As I had recently been to Totnes with Mr M by train I didn't factor any time for sightseeing there into my plan and duly set off along the footpath beside the river Dart towards Dartington Hall which was to be my first stop for the night.

Luckily the path wound its way beneath trees for much of the way so it wasn't too hot although the back pack was rubbing my shoulders rather annoyingly - however the scenery was lovely and tranquil as the path followed the river towards Dartington.

I toiled up a rather long and seemingly steep drive by now feeling very hot and wondering if I was absolutely bonkers to be doing this. I was by now tired - no make that exhausted - and my shoulders were sore from the straps of the backpack but.....

Dartington Hall is a magical place where ....

... I had this lovely room (for some reason the double room was cheaper than a single for the night I waanted!) in the West Wing of this beautiful Medieval building - up two flights of stairs though but that of course meant I had a lovely view and could sleep with the windows wide open to the cool night air.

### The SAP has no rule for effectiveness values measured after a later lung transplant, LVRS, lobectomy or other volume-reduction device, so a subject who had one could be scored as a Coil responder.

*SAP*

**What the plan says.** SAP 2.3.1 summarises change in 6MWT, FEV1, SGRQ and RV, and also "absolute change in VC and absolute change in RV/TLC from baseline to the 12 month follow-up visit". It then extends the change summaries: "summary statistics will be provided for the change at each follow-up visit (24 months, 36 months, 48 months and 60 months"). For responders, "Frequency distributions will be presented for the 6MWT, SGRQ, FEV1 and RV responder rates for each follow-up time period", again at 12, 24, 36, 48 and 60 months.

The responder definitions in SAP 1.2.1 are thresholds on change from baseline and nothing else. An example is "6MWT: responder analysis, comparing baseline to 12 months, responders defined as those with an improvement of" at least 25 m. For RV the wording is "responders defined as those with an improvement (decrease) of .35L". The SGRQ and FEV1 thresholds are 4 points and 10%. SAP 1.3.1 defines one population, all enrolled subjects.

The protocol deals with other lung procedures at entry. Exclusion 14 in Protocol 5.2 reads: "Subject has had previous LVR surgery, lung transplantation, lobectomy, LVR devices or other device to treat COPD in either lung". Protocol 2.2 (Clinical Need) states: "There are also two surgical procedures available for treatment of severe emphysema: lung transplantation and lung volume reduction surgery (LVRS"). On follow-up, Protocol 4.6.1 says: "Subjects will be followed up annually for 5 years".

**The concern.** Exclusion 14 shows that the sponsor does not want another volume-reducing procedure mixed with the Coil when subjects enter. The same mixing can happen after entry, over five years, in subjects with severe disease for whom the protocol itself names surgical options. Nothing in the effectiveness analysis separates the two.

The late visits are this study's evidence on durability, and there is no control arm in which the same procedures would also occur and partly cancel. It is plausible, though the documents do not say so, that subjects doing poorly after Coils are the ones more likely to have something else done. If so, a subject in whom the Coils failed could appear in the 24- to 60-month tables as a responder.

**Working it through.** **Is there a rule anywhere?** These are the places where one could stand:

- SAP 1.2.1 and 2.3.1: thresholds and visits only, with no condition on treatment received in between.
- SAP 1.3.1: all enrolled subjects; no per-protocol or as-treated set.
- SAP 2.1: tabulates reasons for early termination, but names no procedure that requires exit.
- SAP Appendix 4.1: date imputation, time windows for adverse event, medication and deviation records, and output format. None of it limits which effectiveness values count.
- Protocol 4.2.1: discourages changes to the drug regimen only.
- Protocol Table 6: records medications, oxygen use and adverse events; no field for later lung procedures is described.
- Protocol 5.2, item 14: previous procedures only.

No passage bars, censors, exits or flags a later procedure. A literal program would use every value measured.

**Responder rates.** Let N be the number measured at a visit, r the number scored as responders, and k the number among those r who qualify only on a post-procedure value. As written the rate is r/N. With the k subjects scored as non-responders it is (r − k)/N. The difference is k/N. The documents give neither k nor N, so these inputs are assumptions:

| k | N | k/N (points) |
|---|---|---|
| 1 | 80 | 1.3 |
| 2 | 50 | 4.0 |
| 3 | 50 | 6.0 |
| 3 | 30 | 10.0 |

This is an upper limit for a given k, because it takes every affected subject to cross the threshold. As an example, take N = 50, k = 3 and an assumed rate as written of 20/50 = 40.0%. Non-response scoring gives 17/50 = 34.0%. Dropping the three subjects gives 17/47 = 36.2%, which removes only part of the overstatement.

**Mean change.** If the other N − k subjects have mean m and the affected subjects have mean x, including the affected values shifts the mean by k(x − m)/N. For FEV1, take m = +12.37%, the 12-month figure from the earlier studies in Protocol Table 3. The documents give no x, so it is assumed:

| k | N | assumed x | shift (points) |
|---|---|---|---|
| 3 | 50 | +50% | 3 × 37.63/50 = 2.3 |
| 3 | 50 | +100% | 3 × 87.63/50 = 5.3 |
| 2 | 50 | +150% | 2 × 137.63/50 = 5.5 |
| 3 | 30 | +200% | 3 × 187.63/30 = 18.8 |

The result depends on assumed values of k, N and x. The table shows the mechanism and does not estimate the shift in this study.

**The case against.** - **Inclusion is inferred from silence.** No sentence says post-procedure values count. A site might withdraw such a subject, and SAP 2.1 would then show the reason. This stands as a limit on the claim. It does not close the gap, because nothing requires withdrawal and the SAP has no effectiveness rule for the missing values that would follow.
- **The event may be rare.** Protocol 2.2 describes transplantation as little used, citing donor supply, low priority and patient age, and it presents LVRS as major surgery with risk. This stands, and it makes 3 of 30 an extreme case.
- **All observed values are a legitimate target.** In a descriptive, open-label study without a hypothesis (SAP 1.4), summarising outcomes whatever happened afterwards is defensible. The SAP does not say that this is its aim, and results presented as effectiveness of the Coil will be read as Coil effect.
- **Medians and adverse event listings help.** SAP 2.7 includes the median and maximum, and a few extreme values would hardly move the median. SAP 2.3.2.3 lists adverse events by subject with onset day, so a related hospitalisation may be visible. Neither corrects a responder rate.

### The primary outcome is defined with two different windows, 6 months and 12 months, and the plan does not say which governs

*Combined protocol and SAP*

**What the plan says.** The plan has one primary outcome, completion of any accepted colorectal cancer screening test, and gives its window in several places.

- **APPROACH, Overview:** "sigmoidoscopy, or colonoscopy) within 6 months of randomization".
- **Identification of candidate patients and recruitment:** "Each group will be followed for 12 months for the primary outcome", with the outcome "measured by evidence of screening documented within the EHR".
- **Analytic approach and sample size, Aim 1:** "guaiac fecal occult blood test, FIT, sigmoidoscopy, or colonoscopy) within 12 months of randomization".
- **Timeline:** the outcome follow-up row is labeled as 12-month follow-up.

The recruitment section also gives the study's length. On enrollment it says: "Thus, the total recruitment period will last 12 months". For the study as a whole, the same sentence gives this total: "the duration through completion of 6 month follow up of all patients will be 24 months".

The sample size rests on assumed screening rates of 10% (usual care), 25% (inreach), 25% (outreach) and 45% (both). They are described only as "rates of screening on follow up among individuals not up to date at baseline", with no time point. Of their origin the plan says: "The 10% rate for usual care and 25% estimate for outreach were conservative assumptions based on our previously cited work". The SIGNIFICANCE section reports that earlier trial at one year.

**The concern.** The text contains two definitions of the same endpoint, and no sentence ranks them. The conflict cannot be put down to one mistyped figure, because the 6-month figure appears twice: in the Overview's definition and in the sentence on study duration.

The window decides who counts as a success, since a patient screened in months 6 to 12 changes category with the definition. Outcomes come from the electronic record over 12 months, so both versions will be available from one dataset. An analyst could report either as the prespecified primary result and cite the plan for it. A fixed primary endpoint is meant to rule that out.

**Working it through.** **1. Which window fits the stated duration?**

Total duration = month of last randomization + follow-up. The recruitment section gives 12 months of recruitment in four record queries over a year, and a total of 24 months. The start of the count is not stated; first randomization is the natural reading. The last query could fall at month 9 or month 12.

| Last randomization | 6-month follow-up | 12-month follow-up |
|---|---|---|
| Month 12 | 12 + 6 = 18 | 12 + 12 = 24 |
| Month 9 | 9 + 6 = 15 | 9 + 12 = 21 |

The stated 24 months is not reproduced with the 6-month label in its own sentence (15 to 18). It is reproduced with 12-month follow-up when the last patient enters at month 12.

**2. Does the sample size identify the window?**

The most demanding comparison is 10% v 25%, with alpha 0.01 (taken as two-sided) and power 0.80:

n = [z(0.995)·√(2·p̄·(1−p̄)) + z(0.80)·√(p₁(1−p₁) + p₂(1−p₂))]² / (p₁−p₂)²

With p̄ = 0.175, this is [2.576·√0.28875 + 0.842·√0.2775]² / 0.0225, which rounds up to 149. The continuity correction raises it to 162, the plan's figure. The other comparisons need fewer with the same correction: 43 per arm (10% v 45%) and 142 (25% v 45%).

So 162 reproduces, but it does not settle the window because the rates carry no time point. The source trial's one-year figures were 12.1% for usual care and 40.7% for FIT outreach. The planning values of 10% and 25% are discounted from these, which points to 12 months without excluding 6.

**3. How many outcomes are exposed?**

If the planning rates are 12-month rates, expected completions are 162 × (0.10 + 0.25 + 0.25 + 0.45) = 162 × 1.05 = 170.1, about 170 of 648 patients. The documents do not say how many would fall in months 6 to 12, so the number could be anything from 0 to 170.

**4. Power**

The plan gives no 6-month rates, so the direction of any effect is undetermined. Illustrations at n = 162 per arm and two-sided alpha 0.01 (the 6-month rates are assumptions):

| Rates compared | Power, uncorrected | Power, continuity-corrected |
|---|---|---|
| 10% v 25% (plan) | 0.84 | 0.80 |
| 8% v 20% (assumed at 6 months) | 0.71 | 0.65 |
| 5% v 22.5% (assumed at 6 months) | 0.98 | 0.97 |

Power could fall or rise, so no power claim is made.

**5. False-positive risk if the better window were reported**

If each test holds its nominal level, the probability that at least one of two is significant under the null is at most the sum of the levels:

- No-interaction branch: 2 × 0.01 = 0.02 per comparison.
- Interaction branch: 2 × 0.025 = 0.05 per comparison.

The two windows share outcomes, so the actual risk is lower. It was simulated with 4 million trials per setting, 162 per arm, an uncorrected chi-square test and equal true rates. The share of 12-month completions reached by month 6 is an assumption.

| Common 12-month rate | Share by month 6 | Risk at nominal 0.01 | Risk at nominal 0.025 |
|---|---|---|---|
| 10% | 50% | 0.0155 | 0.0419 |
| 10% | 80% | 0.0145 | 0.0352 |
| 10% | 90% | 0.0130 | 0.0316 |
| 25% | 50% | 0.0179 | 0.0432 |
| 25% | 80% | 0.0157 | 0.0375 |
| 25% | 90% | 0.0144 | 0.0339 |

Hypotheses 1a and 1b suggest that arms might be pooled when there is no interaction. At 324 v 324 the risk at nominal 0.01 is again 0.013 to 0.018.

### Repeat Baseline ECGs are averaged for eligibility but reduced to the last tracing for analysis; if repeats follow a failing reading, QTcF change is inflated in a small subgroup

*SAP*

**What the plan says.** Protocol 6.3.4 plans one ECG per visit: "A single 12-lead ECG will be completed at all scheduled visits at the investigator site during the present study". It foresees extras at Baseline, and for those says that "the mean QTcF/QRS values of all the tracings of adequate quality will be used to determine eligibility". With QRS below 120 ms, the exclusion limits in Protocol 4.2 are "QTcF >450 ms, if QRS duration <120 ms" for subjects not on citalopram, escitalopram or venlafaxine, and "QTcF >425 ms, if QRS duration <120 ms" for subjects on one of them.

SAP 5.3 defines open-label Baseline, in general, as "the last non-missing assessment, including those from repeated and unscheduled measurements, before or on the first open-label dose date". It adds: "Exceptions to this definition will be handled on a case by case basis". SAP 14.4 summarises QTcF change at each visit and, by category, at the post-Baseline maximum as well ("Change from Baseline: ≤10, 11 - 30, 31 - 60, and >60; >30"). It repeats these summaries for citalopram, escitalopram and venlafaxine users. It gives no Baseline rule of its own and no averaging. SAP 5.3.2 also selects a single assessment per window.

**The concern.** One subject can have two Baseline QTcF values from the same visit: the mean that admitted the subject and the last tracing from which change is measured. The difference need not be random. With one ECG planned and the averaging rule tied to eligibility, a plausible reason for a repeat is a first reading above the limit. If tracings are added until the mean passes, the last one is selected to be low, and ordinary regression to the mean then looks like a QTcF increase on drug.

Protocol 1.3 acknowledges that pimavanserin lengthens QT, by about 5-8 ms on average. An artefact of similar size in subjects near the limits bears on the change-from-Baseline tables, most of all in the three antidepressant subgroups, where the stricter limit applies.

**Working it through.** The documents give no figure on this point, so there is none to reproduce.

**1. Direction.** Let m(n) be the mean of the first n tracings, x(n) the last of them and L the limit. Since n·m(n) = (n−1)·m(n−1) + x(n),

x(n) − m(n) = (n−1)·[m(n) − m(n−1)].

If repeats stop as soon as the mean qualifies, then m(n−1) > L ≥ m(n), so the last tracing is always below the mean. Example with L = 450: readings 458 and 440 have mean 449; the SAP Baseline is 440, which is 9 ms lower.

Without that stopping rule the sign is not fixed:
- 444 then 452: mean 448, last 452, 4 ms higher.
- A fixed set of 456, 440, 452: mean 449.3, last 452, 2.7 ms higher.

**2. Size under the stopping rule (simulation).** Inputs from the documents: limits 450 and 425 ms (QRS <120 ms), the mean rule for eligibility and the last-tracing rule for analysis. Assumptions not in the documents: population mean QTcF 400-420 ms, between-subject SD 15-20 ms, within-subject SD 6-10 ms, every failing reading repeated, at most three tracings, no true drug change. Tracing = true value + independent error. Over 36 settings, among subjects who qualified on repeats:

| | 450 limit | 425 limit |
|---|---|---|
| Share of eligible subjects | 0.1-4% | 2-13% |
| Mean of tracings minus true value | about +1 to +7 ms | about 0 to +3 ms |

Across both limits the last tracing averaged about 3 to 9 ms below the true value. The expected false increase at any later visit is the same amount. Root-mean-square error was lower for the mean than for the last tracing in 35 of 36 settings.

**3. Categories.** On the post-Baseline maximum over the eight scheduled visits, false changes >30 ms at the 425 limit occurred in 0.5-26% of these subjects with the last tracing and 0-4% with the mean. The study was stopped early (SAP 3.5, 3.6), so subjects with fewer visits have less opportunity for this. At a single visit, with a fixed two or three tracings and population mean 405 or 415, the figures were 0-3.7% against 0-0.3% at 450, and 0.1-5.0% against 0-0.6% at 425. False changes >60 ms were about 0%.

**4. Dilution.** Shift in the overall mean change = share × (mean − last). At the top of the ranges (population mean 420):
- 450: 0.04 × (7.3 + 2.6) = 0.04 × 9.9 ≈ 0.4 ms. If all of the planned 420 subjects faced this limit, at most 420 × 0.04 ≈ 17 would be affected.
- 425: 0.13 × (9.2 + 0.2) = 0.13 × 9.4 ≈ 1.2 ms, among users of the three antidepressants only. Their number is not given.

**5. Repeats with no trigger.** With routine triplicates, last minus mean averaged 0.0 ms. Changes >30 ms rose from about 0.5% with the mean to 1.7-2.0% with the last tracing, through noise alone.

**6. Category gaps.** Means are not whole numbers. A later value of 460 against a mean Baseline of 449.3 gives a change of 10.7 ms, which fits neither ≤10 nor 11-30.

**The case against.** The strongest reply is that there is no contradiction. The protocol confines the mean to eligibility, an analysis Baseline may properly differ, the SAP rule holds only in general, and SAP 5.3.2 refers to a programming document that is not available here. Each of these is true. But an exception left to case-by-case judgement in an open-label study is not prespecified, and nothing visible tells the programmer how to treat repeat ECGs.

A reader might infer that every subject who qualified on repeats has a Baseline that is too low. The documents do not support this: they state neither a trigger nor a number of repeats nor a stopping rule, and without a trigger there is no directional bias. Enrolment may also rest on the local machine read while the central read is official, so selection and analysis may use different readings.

As you will see by the clock on the Great Hall, if you click on the photos to enlarge them, it was 5.00 when I got to my room - nearly 8 hours after leaving home that morning a journey which according to Google could have been done in an hour and 23 minutes by car but there's more to life than increasing its speed and I had enjoyed the countryside we passed through from the bus in a way that wouldn't have been possible in the car.

The view from my window across the courtyard to the East wing where the offices and so on are housed.  Having settled in and unpacked - there didn't seem to be anything more than last time in the bag - I had a shower noticing that I now had two red marks and my collar bones/shoulders were quite sore and hoped that they would improve by tomorrow.  Showered and refreshed I made myself a drink and then went for a wander round the gardens in the evening sunshine.

As most of the day visitors seemed to have gone home it very quiet and I didn't see anyone else on my wander....

.... I sat on this lovely seat in  the evening sunshine for a while and felt completely at peace - pure santosha!

The gardens are lovely and exactly my cup of tea not being immaculate so much as natural - apparently there used to be a team of 25 gardeners but now there are just 4 plus an apprentice!